If we go back to the models of drug addiction, we also have the incentive-sensitization theory of addiction, which indicates that drugs increase mesocorticolimbic dopamine neurotransmission and that attribution of incentive salience to context, cues and other events that are associated with activation of this dopaminergic system, and this is one of the psychological function of this system in the brain, in which long-lasting adaptations are generated by repeated exposure to addictive drugs, making the system hypersensitive to drugs and drug-associated cues. It has also been stated that sensitization of neural systems that mediate incentive salience occurs independently of changes in neural systems that control pleasurable effects of drugs. This is a dichotomy of wanting a drug vs liking a drug (Badiani et al. 2011). This might be a factor that can help us explain why people addicted to certain drugs seem not to experience any more pleasure, nevertheless they keep craving the drug. What can this tell us about motivation and why we use drugs? Again, I think it is very hard to separate behaviour from rewarding states, the problem is that rewarding as a motivation is now a very restrictive concept, I believe, and we should expand on this, if we say for example that cocaine and heroine do not produce the same effects, this does not mean that one is rewarding and the other not. As it is stated, “liking” of rewards would be a determinant of future incentive salience “wanting”. It is also argued that hedonic experience and memories of reward are the chief input to cognitive incentive valuation mechanisms (Berridge, 2004). But how do we code the memory of something being rewarding? And how does this affect the wanting of a drug in case of addiction when it is being said that there might be no liking of it? Would not this be contradictory? If a drug no longer generates pleasure, and even more, it can lead to displeasure, would not the person relearn and change the association between the liking and the drug as to not wanting it anymore? I think we must experience reward. Wanting must have a feeling of reward, though mild, and may not even be of the same specific nature, but there would be such feeling in order to guide behaviour. The reward would be associated to the drug and this would be the case if we accept a general notion of reward as the main motivational system. I believe people who crave for a drug when addicted to it are not detached from a feeling of reward they associate to the drug or to the expected outcome of taking it. The thing is, we must differentiate between the feeling of reward that might motivate behaviour to the rewarding feedback we might obtain from an experience, the person could experience reward but not have the feedback.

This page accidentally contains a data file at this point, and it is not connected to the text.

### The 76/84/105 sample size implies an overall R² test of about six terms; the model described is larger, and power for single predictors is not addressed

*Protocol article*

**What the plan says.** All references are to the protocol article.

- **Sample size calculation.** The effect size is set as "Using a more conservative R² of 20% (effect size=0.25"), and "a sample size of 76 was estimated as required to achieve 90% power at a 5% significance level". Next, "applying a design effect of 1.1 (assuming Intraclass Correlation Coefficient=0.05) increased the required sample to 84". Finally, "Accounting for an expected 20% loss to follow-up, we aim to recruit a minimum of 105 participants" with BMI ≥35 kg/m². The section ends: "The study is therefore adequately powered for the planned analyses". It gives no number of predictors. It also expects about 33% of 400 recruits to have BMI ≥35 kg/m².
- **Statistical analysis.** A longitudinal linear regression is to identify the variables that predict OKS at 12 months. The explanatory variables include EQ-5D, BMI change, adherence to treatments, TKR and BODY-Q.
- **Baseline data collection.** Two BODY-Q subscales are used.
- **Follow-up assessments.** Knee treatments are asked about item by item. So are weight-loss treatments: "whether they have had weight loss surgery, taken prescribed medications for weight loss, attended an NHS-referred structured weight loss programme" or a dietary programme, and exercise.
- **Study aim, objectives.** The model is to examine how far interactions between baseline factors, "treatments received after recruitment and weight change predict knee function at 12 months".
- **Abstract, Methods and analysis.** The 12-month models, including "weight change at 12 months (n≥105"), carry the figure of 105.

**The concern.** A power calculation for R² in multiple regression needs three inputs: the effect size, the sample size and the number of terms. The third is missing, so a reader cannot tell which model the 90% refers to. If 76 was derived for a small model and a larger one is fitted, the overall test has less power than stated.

Finally, we have the pschomotor-stimulant theory of addiction, which proposes that a common denominator of addictive drugs is their ability to cause psychomotor activation. This relates to the idea that positive reinforcers activate a common biological mechanism that is associated with approach behaviours (Badiani et al. 2011). About this concept, the association between dopamine and creativity is very interesting. According to Mayseless, Shamay-Tsoory, Uzefovsky, Ebstein and Shalev (2013), dopamine and creativity are strongly linked. Divergent thinking (DT) has been proposed as a way to assess creativity and DT involves generating multiple novel and meaningful responses to open-ended questions, which has been related to dopaminergic activity. For example, individuals carrying the DRD4 7R allele of the human dopamine receptor scored significantly lower on tests of DT when compared to non carriers (Mayseless et al. 2013), which would imply an association between dopaminergic activity and DT at this biological level. According to Zabelina, Colzato, Beeman and Hommel (2016) however, results of past studies are mixed about this issue. These authors worked on this relation by considering the mediofrontal and the nigrostriatal dopaminergic pathways, uniquely and in combination, and how they relate to different measures of creativity. They state that creativity can be predicted from interactions between genetic polymorphisms related to frontal these pathways. Specifically, successful performance on the Torrance test (that measures certain aspects of creativity) is linked with dopaminergic polymorphisms associated with good cognitive flexibility and medium top-down control. Differently, real-world creative achievement, assessed by the Creative Achievement Questionnaire, is linked with dopaminergic polymorphisms associated with weak cognitive flexibility and weak top-down control (Zabelina et al. 2016). All these give us a picture of what dopamine might be doing in certain pathways, and how it relates to motivation. If we think about it, this might be a useful system that helps us engage with the world in novel ways, we feel motivated to act and do things for their rewarding properties to engage with the world and maybe find novel, creative ways, of dealings with problems, therefore it is easy to see how the two being related in the brain would be efficient. It would be useful then when we do things and encounter problems in the world to find novel ways of dealing with that, which aids our survival chances. This tells us a lot about motivation in general, and why some people might use certain drugs, like psychoestimulants, if they are trying to solve a particular problem, or just because they want to be more creative at something, for example. This link goes with the idea of drugs high jacking relevant circuits that aid our survival. The self-perceived survival ability and reproductive fitness theory (SPFit), for example, represent a human psychobiological construct that prioritizes and organizes behaviour, in which a cortico–mesolimbic dopamine system and its modulating interconnections are viewed as the biological substrate of this system, that is also considered as highly vulnerable to temporary artificial activation by drugs of abuse (Newlin, 2002). Although the system is proposed to be a survival and reproductive motivation system rather than a reward centre or reward pathway in itself, we can see that reward, motivation and fitness or adaptation to the environment seem to go together.